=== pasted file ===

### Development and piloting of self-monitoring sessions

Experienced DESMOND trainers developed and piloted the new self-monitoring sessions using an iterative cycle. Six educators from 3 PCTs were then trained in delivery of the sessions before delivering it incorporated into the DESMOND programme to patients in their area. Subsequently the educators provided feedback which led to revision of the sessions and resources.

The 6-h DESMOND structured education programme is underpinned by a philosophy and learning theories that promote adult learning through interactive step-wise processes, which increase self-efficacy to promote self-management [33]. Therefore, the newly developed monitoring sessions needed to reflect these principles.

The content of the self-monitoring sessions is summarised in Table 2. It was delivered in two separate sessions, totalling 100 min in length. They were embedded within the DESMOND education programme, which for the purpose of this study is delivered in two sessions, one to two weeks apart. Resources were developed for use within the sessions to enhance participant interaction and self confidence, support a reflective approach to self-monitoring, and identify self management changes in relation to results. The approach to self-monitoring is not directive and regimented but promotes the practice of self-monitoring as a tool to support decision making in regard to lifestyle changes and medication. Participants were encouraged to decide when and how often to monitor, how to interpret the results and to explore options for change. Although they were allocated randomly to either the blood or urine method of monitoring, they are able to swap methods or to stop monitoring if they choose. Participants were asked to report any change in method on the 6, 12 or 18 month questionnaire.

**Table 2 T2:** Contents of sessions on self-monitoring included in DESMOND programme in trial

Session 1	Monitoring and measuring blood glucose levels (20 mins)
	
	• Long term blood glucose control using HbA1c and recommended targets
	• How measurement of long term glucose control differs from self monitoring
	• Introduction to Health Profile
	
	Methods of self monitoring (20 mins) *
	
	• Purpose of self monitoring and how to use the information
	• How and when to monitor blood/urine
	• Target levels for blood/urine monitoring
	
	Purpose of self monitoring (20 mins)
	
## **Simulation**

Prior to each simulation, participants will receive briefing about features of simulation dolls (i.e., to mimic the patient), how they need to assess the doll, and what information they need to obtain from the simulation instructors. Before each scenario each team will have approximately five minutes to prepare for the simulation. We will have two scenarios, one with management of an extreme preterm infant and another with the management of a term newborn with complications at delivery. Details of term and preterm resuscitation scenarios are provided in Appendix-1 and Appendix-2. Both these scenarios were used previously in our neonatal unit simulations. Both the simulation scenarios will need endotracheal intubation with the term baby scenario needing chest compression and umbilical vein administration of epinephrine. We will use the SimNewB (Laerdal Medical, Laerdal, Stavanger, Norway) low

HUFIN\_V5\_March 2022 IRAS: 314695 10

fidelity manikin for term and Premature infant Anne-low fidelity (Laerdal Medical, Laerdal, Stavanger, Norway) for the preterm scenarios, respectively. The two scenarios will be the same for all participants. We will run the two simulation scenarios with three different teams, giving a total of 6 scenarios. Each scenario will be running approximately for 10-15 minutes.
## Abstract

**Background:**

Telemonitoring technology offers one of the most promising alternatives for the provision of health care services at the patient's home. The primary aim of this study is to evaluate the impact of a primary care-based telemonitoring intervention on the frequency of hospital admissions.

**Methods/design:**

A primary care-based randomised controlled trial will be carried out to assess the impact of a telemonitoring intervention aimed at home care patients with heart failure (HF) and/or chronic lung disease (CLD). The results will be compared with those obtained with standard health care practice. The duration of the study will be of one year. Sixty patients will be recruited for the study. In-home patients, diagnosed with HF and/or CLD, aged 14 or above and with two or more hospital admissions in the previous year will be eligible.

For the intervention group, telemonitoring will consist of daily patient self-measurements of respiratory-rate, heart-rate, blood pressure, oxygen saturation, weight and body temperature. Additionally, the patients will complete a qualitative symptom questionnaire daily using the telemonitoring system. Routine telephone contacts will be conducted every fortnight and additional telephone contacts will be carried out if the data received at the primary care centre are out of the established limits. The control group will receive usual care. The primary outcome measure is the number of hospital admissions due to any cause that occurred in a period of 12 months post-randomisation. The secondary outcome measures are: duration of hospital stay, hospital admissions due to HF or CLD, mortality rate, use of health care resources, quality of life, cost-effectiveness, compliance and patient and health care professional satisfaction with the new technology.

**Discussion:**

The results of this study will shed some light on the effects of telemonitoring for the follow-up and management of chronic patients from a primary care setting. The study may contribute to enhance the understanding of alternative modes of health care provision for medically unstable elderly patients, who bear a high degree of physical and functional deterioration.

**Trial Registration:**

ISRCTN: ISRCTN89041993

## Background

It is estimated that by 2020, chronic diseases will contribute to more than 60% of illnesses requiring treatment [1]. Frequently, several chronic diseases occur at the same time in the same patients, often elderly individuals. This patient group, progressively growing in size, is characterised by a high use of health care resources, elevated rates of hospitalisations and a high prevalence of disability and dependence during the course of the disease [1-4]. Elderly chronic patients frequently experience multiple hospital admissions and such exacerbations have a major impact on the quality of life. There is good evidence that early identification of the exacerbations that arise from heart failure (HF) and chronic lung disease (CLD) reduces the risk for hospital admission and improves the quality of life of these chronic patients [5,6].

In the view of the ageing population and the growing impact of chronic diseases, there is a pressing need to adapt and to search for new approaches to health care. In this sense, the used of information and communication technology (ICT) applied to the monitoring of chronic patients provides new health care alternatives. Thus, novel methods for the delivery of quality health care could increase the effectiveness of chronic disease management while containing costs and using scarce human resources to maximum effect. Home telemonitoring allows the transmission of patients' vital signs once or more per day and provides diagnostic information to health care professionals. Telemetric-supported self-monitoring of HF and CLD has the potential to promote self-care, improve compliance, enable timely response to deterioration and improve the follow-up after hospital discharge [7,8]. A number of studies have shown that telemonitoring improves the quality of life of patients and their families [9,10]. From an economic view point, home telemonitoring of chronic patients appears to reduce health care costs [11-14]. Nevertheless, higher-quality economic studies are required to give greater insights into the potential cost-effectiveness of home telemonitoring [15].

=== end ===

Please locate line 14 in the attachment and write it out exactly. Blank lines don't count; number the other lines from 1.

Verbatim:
	Purpose of self monitoring (20 mins)
	